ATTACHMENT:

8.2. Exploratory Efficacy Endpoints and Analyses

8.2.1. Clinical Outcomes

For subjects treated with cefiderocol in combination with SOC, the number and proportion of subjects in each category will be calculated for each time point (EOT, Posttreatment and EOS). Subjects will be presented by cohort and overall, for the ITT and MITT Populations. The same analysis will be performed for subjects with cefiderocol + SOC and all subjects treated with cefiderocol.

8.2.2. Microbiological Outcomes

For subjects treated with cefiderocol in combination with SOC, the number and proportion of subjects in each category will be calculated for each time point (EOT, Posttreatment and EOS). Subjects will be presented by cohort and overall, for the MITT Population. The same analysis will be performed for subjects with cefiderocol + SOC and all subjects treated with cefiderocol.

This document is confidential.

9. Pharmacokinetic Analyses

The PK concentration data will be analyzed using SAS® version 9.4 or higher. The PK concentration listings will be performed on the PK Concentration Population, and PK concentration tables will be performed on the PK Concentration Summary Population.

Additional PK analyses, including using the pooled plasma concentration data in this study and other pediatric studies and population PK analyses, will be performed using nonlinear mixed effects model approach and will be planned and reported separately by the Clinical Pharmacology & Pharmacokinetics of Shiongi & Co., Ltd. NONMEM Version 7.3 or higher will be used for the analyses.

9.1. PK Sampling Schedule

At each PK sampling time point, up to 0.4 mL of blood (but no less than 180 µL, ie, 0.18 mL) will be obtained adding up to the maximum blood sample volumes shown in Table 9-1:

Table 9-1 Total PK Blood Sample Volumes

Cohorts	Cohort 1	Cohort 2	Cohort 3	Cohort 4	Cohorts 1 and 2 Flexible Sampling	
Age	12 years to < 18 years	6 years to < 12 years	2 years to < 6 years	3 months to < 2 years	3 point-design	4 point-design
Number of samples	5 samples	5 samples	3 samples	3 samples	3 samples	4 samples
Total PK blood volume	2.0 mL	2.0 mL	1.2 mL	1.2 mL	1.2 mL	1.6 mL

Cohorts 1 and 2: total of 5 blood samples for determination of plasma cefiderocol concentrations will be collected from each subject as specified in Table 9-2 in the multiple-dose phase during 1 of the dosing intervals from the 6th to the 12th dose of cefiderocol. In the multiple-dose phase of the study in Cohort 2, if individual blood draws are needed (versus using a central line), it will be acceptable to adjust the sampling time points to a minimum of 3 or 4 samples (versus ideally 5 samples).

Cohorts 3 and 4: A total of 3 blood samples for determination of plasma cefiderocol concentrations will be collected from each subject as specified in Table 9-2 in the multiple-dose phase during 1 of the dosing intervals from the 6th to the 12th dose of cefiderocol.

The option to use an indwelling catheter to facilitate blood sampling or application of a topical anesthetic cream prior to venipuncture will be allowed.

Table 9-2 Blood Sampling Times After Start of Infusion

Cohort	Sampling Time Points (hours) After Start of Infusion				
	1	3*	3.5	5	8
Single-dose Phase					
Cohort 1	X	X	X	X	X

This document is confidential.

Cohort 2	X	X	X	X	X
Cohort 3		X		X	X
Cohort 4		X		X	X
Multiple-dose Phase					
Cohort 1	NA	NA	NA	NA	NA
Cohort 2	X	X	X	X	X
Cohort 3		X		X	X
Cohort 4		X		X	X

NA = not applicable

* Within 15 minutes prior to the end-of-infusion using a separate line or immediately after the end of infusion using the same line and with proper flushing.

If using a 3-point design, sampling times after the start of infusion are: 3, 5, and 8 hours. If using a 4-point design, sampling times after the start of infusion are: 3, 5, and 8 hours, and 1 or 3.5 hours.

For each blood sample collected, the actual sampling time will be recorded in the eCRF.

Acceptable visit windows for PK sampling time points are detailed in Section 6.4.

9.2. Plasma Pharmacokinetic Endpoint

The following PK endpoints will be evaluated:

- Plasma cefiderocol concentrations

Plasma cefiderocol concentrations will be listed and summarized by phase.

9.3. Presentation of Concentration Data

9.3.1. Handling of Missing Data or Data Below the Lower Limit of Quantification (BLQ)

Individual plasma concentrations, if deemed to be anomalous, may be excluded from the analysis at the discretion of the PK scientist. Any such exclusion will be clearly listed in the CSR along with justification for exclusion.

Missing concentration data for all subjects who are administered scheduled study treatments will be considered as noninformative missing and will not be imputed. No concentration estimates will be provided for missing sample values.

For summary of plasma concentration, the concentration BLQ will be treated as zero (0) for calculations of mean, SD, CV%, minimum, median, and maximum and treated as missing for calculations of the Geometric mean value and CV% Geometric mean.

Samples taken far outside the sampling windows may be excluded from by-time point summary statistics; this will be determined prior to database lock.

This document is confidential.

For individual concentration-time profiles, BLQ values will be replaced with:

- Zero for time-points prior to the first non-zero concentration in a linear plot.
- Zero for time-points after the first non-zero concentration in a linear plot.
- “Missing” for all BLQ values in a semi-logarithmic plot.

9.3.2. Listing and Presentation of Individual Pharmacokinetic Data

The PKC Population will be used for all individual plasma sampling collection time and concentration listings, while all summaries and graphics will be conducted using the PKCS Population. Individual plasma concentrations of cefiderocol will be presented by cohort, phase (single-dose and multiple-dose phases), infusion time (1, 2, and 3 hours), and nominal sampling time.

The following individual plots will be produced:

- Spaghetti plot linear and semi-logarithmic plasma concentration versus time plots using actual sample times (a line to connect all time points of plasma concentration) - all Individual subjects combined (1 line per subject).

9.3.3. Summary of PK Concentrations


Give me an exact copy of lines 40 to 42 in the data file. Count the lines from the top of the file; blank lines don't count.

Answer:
The following PK endpoints will be evaluated:

- Plasma cefiderocol concentrations

Plasma cefiderocol concentrations will be listed and summarized by phase.